I’ve been on a mission to relearn the fundamentals of D3.js from the ground up. This tutorial is a way to apply what I learned about data joins, click events, and selections. Along the way I learned about building arrays.

I also wrote this up as a block for those interested.

Basics

We want to make a 10x10 grid using D3.js. D3’s strength is transforming DOM elements using data. This means we’ll need some data and we’ll want to use SVG and rect elements.

Data

We could write an array of data for the grid by hand, but we wouldn’t learn anything then, would we? Let’s generate one with Javascript.

Picture a grid in your head. It is made up of rows and columns of squares. Since this is ultimately going to be represented by an SVG, let’s think about how an SVG is structured:

<svg>
	<g>
		<rect></rect>
		<rect></rect>
		<rect></rect>
	</g>
	<g>
		<rect></rect>
		<rect></rect>
		<rect></rect>
	</g>
	<g>
		<rect></rect>
		<rect></rect>
		<rect></rect>
	</g>
</svg>

What you see here is a basic structure of rows and columns. That means that when we make our data array, we want to make a nested array of rows and cells/columns inside those rows. We’ll need to use iteration to do this. Easy-peasy.

The other question we’ll have when making these arrays is, “What attributes will this grid need?”. Think about how you’d draw a grid: You start in the upper right corner of a piece of paper, draw a 1x1 square, move over the width of 1 square and draw another, and repeat until you get to the end of the row. Then you’d go back to the first square, draw one underneath it, and repeat the process. Here we’ve described positions, widths, and heights. In SVG world these are x, y, width, and height.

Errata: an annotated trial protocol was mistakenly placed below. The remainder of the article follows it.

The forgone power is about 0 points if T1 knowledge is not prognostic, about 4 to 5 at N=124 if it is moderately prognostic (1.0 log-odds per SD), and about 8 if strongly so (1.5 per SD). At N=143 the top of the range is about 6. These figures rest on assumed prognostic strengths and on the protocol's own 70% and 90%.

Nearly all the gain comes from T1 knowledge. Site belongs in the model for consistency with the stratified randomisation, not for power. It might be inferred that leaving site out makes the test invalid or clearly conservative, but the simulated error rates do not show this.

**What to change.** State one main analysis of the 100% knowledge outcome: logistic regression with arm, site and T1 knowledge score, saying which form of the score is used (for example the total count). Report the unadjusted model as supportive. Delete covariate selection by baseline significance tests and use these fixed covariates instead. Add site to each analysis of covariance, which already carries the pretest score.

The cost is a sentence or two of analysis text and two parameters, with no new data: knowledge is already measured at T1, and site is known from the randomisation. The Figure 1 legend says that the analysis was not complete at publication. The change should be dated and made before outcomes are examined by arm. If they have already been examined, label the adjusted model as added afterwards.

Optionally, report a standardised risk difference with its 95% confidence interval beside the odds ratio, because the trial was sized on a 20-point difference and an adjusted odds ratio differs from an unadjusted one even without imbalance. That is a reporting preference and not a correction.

Here is the function I’m using to create the underlying data for the upcoming grid. It makes an array that holds 10 other arrays, which each hold 10 values:

function gridData() {
	var data = new Array();
	var xpos = 1; //starting xpos and ypos at 1 so the stroke will show when we make the grid below
	var ypos = 1;
	var width = 50;
	var height = 50;
	
	// iterate for rows	
	for (var row = 0; row < 10; row++) {
		data.push( new Array() );
		
		// iterate for cells/columns inside rows
		for (var column = 0; column < 10; column++) {
			data[row].push({
				x: xpos,
				y: ypos,
				width: width,
				height: height
			})
			// increment the x position. I.e. move it over by 50 (width variable)
			xpos += width;
		}
		// reset the x position after a row is complete
		xpos = 1;
		// increment the y position for the next row. Move it down 50 (height variable)
		ypos += height;	
	}
	return data;
}

Making a Grid with D3 Data Joins

We made a cool array above and now we’ll make the data correspond to svg:rect objects to make our grid. First we’ll need to make a div to append everything to (and, of course, don’t forget to include the latest version of D3 in your header):

<div id="grid"></div>

Now we need to assign our data to a variable so we can access it:

var gridData = gridData();	
// I like to log the data to the console for quick debugging
console.log(gridData);

Next, let’s append an SVG to the div we made and set its width and height attributes:

var grid = d3.select("#grid")
	.append("svg")
	.attr("width","510px")
	.attr("height","510px");

Next, we can apply what we learned in Mike Bostock’s Thinking With Joins to make our rows:

var row = grid.selectAll(".row")
	.data(gridData)
	.enter().append("g")
	.attr("class", "row");